Sensory overload coming at IAAPA Conference and Trade Show

A walk through the IAAPA Attractions Expo 2005 Annual Conference and Trade Show may feel like a sensory overload because of the numerous and vivid experiences, sights, sounds and tastes that are showcased. But there is no better place for the worldwide amusement and entertainment industry to test hot new rides, indulge in fresh specialty treats and interact with the latest technologies, plus more.

At the one marketplace where amusement and attraction industry leaders, decision-makers and visionaries gather to view and explore new amenities for their facilities, the IAAPA Attractions Expo 2005, set for Nov. 14-19, 2005, will fill more than 1 million square feet of the Georgia World Congress Center, in Atlanta, Georgia, with more than 1,100 exhibitors.

IAAPA estimates attendance will be more than 28,000. As the amusement industry's largest worldwide gathering, the Trade Show offers a week of fun business set between 8 miles of trade show floor aisles, educational sessions from basic to advanced, behind-the-scenes tours, and networking opportunities.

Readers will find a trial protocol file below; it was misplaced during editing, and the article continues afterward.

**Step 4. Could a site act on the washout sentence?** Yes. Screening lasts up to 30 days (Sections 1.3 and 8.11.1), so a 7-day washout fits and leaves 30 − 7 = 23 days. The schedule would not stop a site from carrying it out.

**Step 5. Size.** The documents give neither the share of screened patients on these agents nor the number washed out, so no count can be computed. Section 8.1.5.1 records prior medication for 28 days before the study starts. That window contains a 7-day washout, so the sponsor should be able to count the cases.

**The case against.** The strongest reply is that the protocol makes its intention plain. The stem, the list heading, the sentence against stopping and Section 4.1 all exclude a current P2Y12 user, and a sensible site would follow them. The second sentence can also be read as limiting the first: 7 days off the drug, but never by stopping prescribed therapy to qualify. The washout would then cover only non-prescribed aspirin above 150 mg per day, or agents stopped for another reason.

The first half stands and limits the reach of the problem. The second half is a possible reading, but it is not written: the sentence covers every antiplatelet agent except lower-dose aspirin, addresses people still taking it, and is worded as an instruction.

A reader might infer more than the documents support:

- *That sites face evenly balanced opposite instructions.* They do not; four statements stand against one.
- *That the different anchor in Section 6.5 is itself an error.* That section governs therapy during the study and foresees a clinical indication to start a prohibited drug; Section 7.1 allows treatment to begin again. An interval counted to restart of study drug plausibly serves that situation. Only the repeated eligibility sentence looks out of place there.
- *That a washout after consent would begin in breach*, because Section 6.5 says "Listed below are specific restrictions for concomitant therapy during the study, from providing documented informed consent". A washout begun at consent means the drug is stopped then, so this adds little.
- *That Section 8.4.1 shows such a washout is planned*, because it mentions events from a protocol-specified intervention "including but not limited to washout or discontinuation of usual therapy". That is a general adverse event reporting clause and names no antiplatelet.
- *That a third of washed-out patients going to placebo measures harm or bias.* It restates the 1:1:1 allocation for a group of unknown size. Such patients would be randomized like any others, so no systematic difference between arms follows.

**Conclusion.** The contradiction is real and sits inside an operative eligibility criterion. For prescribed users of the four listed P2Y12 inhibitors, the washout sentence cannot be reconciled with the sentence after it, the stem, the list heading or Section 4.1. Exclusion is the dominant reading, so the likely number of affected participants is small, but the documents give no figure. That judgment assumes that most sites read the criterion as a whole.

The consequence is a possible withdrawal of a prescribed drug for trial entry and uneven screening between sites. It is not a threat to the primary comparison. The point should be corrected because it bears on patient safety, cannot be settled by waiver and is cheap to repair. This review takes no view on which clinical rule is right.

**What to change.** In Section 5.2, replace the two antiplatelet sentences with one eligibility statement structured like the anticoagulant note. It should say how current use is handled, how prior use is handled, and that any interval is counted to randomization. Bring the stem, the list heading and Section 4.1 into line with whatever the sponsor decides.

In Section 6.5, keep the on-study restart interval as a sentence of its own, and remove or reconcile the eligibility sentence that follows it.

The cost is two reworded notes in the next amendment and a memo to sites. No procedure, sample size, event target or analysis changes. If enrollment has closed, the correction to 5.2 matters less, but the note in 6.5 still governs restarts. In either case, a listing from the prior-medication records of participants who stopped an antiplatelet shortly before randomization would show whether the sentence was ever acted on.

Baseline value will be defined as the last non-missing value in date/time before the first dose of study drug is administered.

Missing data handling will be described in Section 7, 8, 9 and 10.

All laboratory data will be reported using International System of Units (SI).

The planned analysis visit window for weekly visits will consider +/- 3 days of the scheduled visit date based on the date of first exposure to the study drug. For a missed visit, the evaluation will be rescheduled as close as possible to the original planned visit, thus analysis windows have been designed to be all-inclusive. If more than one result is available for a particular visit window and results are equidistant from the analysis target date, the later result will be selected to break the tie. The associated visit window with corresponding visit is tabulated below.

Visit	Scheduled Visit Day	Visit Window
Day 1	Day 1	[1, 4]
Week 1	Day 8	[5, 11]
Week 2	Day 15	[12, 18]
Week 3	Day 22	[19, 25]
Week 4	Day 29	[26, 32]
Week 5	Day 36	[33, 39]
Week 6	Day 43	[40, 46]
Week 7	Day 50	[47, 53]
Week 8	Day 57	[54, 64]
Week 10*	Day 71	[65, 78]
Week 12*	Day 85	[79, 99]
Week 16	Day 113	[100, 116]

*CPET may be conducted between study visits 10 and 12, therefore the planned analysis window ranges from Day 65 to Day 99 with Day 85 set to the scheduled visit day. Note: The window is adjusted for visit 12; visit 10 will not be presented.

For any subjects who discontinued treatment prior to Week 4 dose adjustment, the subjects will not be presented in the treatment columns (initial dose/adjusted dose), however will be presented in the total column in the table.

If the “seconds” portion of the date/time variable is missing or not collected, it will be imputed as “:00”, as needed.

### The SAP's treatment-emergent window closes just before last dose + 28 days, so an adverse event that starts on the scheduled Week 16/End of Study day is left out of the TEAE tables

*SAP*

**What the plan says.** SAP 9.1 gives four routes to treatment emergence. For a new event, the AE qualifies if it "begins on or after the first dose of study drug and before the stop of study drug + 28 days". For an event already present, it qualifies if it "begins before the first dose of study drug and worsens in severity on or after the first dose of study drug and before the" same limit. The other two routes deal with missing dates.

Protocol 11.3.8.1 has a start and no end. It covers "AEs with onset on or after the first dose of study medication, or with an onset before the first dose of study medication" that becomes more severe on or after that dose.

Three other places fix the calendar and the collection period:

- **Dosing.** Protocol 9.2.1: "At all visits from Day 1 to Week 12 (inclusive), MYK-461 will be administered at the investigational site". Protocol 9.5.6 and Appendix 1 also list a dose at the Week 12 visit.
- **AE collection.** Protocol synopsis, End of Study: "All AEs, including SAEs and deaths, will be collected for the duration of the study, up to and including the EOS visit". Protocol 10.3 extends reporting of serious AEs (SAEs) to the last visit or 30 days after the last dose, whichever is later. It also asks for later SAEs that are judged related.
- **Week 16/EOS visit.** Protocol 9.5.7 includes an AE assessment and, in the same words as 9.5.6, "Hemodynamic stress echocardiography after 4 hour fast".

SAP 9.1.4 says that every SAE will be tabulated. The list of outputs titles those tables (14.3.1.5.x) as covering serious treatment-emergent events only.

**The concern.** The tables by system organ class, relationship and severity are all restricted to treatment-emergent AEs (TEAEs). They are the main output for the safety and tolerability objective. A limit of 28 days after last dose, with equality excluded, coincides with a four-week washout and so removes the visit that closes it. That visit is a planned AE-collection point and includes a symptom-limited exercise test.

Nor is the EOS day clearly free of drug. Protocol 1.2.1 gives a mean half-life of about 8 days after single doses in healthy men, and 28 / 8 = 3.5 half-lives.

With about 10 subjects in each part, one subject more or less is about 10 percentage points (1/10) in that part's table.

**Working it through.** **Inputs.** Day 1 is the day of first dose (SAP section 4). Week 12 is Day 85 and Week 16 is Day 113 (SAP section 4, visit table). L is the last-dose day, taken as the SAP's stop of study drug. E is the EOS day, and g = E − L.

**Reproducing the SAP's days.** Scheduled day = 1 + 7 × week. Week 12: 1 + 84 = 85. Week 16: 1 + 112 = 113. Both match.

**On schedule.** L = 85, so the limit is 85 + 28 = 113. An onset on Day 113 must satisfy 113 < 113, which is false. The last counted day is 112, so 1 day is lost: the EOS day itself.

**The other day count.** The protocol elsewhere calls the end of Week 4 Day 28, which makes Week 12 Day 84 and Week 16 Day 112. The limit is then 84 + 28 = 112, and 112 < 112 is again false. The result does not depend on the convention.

IAAPA Attractions Expo 2005 will also boast a well-rounded and relatable schedule of 90 different educational sessions. There are five components to the educational courses, off-site tours and keynote sessions. Each component enables attendees to determine their own educational track through offering modules about specialized disciplines, presentations led by renowned business leaders and behind-the-scenes learning at other facilities.

Our CEO, Randy White, will present a seminar at 1 PM on Tuesday, Nov. 15, entitled, Adults are from the earth, children are from the moon: Designing for success with children. Randy explains, "Most leisure venues target families for a substantial portion of their business. However, all too often, the facilities are designed only for adults. This can set children up to feel incompetent, be bored and misbehave, diminishing the experience for the entire family and other guests.

The physical environment has a profound impact on children's fun, learning, behavior and safety. Young children read the environment differently than adults do. They look for ways to interact with it. Often, when adults think a child is misbehaving, the child is responding exactly the way the environment "told" him to behave. Designs that fail to consider children's "unique way of experiencing the environment" not only produce undesirable, and possibly unsafe, behaviors from children, but that behavior can also disturb the enjoyment of other guests."

Don't miss out on this once a year opportunity to see just about every entertainment product and service in the world at the trade show and learn from the wide array of educational seminars and tours. Register now and book your hotel room and flight before they are all sold out. Go to: